Wednesday, Sept 10, 2008
It’s one step forward, one step back for local government snooping, as new figures reveal the extent of Council spying on residents, and Bury comes a cropper to the tune of (allegedly) £100,000 for its secret filming activities. However, those who believe they have a divine right to intrude into everyone else’s lives seem remarkably coy when asked questions about their own activities.
First the bad news. An investigation by The Sunday Telegraph suggests that three-quarters of local authorities have used the Regulation of Investigatory Powers Act (RIPA) 2000 over the past year. The Telegraph put in a Freedom of Information request to Councils, seeking to identify which Councils had used their RIPA powers. Out of the 115 who responded, 89 councils had done so in the last 12 months.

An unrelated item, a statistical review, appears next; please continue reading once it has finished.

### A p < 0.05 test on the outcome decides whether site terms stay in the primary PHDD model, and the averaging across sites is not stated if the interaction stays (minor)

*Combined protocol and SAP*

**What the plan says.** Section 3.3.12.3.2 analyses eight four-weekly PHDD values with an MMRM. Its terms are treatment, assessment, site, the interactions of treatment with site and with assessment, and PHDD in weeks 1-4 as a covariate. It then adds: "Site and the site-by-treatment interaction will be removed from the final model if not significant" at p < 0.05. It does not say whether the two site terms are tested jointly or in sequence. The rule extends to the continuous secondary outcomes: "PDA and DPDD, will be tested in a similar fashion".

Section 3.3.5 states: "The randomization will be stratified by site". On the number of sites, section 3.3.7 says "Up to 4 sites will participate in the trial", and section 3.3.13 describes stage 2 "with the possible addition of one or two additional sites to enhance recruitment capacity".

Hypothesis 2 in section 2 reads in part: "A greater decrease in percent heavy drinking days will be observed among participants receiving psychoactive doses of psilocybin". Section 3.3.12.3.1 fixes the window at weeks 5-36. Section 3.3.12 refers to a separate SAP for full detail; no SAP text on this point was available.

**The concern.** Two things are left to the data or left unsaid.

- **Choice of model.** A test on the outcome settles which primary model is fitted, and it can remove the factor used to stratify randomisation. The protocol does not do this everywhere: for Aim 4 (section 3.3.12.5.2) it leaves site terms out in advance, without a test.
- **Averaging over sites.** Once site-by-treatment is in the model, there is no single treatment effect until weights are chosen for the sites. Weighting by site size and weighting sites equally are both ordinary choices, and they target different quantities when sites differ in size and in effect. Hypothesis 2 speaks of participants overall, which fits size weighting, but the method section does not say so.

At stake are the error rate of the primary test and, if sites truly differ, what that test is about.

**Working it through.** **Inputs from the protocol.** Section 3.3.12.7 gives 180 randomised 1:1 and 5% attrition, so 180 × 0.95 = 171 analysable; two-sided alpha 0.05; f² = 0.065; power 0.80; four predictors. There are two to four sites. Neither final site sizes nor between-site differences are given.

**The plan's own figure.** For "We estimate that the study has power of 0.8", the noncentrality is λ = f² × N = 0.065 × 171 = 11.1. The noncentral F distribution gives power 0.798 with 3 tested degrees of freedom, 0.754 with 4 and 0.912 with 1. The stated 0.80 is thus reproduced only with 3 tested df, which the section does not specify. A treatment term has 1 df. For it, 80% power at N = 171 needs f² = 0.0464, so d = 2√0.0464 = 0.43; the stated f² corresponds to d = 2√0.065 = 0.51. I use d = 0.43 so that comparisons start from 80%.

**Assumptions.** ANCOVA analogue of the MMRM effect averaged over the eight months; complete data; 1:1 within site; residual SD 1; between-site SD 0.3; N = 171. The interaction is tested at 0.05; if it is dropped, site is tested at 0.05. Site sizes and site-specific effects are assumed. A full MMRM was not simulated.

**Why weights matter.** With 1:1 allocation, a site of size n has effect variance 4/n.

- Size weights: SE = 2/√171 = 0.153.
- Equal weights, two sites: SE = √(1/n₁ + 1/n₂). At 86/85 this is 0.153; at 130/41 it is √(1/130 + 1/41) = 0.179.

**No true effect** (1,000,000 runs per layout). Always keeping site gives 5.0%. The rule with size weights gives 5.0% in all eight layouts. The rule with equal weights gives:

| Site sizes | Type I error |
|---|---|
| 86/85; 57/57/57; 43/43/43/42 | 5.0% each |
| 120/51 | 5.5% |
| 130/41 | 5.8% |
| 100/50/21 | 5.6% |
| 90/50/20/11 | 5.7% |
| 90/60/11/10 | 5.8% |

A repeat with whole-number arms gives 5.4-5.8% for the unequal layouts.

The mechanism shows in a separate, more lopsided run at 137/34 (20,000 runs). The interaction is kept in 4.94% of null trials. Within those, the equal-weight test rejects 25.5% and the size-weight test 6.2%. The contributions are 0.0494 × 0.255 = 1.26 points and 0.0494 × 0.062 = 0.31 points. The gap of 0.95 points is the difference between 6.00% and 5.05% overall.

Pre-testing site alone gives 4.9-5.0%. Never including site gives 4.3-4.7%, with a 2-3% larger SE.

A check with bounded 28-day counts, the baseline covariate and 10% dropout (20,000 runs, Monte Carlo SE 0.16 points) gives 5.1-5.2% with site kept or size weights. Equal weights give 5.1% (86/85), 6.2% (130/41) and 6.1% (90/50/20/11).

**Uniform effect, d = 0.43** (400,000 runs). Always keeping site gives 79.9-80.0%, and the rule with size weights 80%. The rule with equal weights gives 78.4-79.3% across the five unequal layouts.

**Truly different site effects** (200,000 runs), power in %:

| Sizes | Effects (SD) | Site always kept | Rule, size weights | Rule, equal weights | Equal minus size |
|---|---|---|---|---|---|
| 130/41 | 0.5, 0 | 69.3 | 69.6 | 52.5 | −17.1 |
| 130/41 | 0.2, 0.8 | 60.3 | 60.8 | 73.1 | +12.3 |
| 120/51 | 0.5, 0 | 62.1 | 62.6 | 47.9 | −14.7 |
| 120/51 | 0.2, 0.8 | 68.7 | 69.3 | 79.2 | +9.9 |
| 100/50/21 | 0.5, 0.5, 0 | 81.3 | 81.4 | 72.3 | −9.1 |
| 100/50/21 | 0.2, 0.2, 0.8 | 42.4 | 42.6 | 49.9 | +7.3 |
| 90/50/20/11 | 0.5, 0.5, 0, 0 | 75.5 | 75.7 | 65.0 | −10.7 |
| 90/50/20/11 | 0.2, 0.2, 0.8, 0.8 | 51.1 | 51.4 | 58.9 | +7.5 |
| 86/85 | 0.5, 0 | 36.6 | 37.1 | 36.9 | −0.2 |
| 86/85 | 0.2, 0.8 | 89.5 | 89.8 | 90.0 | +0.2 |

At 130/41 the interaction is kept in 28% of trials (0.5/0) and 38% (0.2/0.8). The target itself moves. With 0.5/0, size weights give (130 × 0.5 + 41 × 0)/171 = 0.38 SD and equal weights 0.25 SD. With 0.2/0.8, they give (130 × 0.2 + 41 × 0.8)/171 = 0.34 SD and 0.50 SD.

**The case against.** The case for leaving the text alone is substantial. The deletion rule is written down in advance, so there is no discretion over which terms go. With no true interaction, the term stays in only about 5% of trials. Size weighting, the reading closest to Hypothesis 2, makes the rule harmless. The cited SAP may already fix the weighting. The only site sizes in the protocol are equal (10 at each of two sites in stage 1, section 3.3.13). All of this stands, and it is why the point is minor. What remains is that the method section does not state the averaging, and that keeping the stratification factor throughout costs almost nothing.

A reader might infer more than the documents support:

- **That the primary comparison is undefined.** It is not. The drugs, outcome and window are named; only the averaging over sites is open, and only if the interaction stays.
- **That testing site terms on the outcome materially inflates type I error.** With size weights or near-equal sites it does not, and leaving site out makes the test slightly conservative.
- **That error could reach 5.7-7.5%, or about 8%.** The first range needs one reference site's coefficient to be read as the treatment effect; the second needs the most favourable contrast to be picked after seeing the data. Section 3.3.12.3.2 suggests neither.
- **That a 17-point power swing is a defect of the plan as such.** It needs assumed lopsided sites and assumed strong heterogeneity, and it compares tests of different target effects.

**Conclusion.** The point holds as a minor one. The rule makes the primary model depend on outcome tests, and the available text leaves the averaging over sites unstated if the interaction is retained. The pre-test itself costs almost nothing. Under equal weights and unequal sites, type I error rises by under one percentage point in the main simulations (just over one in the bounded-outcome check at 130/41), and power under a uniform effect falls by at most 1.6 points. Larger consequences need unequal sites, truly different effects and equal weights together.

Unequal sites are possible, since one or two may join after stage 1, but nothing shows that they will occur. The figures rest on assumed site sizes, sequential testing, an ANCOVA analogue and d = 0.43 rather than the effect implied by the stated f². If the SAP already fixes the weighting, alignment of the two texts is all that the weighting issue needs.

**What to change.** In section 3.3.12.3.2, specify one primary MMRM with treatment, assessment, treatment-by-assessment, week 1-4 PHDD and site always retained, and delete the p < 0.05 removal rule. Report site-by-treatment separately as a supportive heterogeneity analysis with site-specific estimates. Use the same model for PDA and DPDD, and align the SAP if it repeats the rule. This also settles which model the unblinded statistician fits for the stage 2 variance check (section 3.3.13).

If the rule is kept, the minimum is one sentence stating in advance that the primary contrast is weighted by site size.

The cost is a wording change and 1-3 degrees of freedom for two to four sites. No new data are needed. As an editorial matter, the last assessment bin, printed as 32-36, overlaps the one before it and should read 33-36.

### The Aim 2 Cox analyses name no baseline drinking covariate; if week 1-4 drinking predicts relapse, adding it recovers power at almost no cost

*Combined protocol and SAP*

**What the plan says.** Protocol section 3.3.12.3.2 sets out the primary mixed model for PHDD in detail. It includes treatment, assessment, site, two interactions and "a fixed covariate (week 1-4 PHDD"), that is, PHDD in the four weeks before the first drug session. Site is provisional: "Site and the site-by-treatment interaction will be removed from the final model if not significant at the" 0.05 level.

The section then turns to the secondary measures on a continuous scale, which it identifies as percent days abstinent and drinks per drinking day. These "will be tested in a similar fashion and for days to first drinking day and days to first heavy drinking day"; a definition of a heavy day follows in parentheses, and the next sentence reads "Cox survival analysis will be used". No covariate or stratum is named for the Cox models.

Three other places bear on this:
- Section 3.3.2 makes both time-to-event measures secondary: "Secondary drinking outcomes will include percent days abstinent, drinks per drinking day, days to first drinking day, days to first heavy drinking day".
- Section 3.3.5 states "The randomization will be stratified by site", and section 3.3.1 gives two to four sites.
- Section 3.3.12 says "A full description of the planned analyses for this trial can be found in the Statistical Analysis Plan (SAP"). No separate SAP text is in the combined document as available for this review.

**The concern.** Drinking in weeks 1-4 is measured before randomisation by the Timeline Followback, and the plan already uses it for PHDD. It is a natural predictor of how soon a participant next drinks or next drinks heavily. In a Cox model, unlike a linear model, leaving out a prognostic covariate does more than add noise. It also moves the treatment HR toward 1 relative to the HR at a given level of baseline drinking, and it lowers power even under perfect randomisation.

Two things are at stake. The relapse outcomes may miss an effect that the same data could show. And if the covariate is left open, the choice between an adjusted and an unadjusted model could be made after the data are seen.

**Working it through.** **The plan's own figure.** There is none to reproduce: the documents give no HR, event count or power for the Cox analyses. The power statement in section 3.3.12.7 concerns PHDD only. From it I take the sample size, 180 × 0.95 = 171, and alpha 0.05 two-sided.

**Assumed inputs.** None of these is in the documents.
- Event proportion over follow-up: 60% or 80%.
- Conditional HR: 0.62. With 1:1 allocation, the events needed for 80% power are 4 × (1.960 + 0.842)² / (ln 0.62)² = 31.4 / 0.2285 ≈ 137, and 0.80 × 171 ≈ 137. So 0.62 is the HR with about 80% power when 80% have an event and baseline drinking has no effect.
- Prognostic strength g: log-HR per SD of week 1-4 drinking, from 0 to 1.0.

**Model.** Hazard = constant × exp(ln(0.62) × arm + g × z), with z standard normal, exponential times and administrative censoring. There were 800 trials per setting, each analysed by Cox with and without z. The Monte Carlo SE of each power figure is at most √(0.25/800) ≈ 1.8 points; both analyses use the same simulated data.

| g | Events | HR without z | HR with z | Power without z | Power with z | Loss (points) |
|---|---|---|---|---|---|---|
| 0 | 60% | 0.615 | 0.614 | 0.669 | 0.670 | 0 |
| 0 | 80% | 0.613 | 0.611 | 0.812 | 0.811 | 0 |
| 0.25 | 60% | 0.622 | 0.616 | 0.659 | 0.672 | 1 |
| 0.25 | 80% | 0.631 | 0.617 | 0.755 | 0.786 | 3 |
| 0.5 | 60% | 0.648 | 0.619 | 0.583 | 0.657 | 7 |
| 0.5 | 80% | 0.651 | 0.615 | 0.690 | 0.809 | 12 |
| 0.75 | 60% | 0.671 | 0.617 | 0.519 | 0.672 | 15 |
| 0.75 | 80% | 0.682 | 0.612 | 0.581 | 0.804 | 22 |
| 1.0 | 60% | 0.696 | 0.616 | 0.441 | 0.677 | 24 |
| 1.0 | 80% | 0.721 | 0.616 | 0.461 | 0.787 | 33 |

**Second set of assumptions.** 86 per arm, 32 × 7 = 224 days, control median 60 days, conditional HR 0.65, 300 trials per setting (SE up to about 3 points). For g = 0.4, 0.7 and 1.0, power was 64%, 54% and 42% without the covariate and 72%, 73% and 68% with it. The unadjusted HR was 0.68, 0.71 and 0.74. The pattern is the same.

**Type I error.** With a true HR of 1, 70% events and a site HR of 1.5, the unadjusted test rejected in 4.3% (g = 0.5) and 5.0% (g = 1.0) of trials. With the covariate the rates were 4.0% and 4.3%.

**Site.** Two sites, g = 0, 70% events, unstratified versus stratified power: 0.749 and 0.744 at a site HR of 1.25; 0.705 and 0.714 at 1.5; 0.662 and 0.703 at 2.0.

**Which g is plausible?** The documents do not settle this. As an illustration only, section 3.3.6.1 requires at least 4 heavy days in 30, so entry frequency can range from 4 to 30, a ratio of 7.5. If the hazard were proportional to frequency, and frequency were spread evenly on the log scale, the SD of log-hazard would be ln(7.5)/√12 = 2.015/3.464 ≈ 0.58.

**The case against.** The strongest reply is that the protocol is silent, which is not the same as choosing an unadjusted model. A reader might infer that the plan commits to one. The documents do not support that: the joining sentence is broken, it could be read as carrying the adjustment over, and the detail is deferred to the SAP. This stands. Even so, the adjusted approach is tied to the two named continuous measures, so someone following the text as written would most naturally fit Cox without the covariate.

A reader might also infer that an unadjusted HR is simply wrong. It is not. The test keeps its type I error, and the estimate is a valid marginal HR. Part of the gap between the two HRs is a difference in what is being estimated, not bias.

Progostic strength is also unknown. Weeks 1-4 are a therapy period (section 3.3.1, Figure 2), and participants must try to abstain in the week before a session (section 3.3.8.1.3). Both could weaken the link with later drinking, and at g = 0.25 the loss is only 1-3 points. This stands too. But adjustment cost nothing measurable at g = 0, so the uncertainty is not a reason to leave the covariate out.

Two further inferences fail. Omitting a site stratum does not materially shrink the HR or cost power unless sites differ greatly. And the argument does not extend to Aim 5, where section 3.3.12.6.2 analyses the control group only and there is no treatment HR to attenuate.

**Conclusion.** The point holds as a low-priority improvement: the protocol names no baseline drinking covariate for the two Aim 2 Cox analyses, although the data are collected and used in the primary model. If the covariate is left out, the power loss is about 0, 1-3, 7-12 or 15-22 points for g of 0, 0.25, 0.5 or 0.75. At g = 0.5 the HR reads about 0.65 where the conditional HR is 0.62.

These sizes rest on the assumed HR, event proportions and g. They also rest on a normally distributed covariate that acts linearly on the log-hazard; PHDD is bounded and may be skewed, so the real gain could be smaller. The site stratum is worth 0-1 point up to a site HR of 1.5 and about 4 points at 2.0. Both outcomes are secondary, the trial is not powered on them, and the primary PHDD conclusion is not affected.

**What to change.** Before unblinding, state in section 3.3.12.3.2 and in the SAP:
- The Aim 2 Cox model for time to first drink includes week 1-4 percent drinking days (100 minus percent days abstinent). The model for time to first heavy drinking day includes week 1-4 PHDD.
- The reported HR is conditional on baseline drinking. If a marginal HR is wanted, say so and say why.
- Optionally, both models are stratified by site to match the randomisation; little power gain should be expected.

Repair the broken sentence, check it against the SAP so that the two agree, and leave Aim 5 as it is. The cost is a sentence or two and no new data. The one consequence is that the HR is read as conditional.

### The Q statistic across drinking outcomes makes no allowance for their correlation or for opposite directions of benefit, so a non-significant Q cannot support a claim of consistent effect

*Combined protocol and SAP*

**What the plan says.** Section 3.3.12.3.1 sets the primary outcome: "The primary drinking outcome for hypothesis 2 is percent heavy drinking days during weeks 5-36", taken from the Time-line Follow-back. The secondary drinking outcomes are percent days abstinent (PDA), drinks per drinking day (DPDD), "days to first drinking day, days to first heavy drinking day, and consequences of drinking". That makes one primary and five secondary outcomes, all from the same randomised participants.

RIPA was introduced originally to tackle serious crime and terrorism, granting Councils the right to place residents and businesses under surveillance, trace telephone and email accounts and even carry out undercover surveillance. But it has serious flaws, mostly the work of David Blunkett in 2003, which have led to Councils now using their powers to tackle such life-threatening issues as littering, benefit fraud and parents abusing their school catchment areas.
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Scariest of all, a number of Councils – including Dudley and County Durham – are using the Act as a means to recruit child informers. Undercover children, armed with hidden surveillance equipment, were sent into shops to carry out illegal purchases of cigarettes and alcohol.
This seems to be separate and in addition to a new drive by Councils to encourage children to snoop on their neighbours for money: children as young as eight are being offered incentives of up to £500 to denounce miscreants who fail to obey Council diktats on waste collection.
This article was posted: Wednesday, September 10, 2008 at 3:34 am